2 big pieces of space junk nearly collide in orbital 'bad neighborhood'

An illustration of Earth orbit overcrowded with space junk and orbital debris.
An illustration of Earth orbit overcrowded with space junk and orbital debris. (Image credit: EvgeniyShkolenko/Getty Images)

Low Earth orbit was the site of a near-miss today (Jan. 27) that had the potential to create thousands of pieces of hazardous space debris. 

Satellite monitoring and collision detection firm LeoLabs spotted a near-miss between two defunct Soviet space objects, a rocket body and dead spy satellite, that missed one another by an incredibly small margin. According to a LeoLabs statement posted to Twitter on Friday (Jan. 27), the two objects missed one another by a distance of 20 feet (6 meters), with a margin of error of "only a few tens of meters."

While the two objects luckily did not collide, LeoLabs says the incident was very close to being a "worst-case scenario" that could have generated thousands of more pieces of space debris in a ripple effect. As low Earth orbit (LEO) becomes increasingly crowded, such close calls are becoming more common, highlighting the very real threat to the environment in which the International Space Station (ISS) and thousands of critical satellites operate. 

Related: Getting space junk under control may require an attitude shift

According to LeoLabs, the two objects that narrowly missed one another were a defunct SL-8 rocket body and Cosmos 2361, a now-dead Russian spy satellite designed to intercept electronic signals such as radio communications or radar transmissions. Cosmos 2361 was launched in 1998, according to NASA, while the SL-8 is a U.S. Department of Defense nomenclature for the Kosmos-3 family of Soviet rockets that first entered service in 1964 and continued flying through 2009.

The near-miss happened in what LeoLabs calls a "bad neighborhood" in LEO that spans from 590 to 652 miles in altitude (950 to 1050 kilometers). "This region has significant debris-generating potential in #LEO due to a mix of breakup events and abandoned derelict objects," LeoLabs wrote in another Twitter post Friday (Jan. 27). "In particular, this region is host to ~160 SL-8 rocket bodies along with their ~160 payloads deployed over 20 years ago." LeoLabs added that there were 1,400 similar near-misses in this region of LEO between June and September 2022 alone.

Incidents such as these underscore the need for new strategies at mitigating or removing orbital debris from LEO. There are currently close to 30,000 pieces of orbital debris being tracked by the Department of Defense, but many more are lurking that are too small to be detected, according to NASA.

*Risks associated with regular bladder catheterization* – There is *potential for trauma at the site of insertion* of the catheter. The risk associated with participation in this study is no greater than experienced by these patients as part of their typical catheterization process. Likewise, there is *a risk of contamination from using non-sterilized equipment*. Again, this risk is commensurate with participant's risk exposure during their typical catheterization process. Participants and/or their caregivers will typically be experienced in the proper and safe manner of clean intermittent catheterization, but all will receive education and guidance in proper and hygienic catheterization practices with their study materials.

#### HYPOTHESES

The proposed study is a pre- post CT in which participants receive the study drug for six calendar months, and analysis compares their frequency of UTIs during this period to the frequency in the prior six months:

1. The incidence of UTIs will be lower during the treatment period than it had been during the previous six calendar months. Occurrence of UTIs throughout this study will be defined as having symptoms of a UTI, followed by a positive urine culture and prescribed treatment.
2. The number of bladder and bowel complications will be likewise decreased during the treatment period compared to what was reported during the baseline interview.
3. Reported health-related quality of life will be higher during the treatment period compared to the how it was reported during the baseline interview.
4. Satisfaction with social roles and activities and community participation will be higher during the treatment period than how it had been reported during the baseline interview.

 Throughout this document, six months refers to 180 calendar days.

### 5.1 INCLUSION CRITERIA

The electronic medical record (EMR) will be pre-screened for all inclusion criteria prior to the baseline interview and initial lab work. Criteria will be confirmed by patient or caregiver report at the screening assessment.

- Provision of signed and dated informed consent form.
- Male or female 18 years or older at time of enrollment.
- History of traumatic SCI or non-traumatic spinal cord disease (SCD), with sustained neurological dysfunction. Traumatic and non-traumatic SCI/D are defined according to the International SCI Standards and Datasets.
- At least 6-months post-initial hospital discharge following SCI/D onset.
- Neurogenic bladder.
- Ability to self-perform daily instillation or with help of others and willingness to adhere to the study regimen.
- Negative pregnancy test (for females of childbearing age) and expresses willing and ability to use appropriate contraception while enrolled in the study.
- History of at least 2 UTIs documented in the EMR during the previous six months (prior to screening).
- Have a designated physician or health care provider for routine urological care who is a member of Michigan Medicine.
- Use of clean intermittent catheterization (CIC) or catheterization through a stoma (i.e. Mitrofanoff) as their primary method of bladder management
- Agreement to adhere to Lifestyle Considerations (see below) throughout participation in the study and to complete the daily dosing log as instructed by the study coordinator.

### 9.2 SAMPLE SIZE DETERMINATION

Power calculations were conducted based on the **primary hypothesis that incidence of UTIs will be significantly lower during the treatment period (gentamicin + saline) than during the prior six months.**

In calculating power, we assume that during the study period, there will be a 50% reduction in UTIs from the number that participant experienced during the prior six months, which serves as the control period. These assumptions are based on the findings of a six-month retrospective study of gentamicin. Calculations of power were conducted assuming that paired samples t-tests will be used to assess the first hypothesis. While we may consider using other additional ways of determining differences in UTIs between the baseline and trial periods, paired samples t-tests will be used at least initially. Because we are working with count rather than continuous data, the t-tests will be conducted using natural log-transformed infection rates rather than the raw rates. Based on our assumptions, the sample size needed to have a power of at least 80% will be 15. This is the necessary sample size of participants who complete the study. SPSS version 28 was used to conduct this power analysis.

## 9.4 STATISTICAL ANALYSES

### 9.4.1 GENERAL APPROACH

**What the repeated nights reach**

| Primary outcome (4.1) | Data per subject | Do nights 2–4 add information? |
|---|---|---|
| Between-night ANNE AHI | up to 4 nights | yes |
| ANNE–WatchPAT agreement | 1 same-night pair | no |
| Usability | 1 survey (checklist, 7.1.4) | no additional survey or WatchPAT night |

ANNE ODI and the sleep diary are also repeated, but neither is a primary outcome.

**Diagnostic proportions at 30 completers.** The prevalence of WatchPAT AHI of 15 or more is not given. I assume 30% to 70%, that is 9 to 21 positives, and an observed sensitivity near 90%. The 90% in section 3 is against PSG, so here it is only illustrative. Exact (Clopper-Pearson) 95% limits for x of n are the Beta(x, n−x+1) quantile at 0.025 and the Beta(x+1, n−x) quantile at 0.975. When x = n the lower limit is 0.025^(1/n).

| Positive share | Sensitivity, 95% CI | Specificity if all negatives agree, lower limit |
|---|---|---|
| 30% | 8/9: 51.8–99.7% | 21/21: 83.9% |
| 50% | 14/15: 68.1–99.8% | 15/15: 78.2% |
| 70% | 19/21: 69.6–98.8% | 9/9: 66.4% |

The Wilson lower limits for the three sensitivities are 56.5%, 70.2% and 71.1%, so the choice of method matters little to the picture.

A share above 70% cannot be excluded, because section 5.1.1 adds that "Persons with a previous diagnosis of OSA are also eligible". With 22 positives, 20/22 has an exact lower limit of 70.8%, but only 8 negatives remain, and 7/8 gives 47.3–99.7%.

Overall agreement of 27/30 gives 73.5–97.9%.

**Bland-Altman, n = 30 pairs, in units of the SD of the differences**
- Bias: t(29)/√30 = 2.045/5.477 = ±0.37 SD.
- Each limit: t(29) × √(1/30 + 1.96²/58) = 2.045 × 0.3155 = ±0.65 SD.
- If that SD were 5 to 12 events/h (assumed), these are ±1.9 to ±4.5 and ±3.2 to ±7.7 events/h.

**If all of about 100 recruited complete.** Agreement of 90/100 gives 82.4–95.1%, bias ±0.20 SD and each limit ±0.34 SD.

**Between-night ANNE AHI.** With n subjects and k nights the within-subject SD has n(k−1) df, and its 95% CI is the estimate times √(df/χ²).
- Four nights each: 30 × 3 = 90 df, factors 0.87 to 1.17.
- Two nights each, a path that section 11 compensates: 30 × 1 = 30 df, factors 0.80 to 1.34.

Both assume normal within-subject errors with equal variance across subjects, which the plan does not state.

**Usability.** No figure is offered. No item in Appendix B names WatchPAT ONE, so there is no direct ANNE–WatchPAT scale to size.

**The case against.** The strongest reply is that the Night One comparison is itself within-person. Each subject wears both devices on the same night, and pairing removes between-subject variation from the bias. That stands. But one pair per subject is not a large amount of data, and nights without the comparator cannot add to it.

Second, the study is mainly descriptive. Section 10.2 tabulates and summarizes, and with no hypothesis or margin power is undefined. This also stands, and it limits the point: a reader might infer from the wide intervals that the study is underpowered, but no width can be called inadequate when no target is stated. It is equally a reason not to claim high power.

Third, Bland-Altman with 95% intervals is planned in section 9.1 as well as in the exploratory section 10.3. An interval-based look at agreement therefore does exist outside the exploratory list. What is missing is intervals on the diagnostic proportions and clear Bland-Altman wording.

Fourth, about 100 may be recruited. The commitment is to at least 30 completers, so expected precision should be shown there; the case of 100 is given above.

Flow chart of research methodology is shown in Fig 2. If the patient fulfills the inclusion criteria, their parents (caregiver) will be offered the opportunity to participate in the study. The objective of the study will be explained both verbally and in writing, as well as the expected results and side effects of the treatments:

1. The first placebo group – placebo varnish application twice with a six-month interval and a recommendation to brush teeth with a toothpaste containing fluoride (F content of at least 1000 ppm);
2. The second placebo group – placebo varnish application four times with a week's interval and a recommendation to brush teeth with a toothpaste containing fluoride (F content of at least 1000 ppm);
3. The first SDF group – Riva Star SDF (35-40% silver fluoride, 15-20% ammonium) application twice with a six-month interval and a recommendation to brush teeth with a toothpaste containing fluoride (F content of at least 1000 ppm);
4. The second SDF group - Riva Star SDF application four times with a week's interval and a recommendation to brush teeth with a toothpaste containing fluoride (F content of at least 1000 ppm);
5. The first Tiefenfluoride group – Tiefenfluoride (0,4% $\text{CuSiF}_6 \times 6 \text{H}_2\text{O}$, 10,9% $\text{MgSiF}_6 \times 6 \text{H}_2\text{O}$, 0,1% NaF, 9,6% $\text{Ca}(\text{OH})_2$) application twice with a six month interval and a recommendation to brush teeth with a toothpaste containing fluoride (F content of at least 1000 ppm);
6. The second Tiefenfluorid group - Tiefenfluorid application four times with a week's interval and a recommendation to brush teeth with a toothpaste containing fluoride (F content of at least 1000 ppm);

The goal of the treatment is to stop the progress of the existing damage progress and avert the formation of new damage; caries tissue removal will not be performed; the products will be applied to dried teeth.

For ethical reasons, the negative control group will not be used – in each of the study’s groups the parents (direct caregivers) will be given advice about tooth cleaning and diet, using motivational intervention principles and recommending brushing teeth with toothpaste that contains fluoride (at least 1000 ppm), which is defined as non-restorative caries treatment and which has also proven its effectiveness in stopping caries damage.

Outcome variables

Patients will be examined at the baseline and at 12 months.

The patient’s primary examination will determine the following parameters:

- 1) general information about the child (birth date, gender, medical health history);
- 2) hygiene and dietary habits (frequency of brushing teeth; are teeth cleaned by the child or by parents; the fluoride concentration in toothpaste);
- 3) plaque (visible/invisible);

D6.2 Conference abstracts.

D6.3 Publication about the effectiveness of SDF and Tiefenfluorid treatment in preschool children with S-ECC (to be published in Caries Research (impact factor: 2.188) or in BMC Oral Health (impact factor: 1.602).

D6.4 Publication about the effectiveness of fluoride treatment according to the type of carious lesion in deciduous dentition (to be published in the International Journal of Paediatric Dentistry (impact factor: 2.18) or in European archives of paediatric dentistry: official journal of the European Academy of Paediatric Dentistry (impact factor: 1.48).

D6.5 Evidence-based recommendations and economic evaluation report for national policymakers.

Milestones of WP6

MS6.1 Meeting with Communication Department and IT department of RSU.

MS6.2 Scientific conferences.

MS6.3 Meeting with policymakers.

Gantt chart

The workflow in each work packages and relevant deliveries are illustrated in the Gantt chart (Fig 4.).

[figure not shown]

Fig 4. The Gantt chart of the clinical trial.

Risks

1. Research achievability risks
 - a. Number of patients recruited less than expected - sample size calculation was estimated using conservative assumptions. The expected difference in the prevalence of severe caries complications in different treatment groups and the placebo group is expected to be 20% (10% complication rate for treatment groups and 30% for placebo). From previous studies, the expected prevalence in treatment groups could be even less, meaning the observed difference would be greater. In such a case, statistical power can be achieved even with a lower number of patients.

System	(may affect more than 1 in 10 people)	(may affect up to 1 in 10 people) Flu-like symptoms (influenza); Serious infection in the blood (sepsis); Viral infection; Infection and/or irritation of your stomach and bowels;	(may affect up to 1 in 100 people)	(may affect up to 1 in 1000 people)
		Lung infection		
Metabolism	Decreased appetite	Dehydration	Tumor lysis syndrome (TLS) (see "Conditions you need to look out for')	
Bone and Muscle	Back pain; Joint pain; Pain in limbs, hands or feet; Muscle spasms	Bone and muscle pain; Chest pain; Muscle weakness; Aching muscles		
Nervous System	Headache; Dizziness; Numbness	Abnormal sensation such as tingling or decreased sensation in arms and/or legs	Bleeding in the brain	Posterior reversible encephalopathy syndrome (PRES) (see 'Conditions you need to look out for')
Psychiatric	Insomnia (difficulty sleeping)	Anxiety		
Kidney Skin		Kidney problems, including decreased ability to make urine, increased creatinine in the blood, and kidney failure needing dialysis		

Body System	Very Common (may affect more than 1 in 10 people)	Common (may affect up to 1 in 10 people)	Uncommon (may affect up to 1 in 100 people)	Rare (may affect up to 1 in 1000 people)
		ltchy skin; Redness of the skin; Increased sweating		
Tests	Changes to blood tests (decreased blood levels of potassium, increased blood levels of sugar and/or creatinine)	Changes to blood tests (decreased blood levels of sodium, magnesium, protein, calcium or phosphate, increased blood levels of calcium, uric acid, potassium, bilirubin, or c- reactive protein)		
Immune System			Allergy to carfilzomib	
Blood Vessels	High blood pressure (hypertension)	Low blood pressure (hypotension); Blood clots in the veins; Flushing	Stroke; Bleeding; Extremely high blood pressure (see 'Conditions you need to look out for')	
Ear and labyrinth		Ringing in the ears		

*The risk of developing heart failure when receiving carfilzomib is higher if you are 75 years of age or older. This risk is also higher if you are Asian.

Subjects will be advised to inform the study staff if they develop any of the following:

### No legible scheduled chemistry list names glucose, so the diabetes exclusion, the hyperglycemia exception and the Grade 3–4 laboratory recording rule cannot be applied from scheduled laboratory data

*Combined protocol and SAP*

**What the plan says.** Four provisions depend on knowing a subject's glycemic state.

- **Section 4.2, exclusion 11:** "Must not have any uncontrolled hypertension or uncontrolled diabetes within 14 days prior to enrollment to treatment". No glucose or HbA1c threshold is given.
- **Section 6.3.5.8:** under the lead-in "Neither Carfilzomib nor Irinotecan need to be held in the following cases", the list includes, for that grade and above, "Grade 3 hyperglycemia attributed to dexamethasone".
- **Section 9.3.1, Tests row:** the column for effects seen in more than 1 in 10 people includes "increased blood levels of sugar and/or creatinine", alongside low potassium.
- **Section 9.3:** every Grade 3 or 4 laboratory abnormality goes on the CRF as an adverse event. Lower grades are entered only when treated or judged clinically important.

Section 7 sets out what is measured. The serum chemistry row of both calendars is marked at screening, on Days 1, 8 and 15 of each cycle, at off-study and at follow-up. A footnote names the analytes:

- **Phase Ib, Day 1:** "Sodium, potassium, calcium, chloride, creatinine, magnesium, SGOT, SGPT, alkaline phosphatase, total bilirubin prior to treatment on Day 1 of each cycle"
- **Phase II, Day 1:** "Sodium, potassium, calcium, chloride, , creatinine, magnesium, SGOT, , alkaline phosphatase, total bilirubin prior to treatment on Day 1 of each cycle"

The threat that orbital debris poses routinely makes itself known. The ISS, which orbits lower than this recent near miss at around 254 miles (408 km), has had to perform numerous avoidance maneuvers in recent months to dodge space junk. A minuscule object, possibly a piece of orbital debris, is thought to be responsible for a leak aboard a Soyuz spacecraft currently docked at the ISS.

As more and more pieces of debris accumulate in Earth orbit, collisions between them can generate even more fragments in a frightening theoretical ripple effect known as the Kessler Syndrome. If left unmitigated, the theory proposes that cascading space debris impacts could someday hinder humanity's space ambitions by rendering the space around Earth unpassable. To try and remedy the situation, a large number of concepts for how to decrease space debris are currently being proposed and tested worldwide.

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Brett Tingley
Managing Editor, Space.com

Brett is curious about emerging aerospace technologies, alternative launch concepts, military space developments and uncrewed aircraft systems. Brett's work has appeared on Scientific American, The War Zone, Popular Science, the History Channel, Science Discovery and more. Brett has English degrees from Clemson University and the University of North Carolina at Charlotte. In his free time, Brett enjoys skywatching throughout the dark skies of the Appalachian mountains.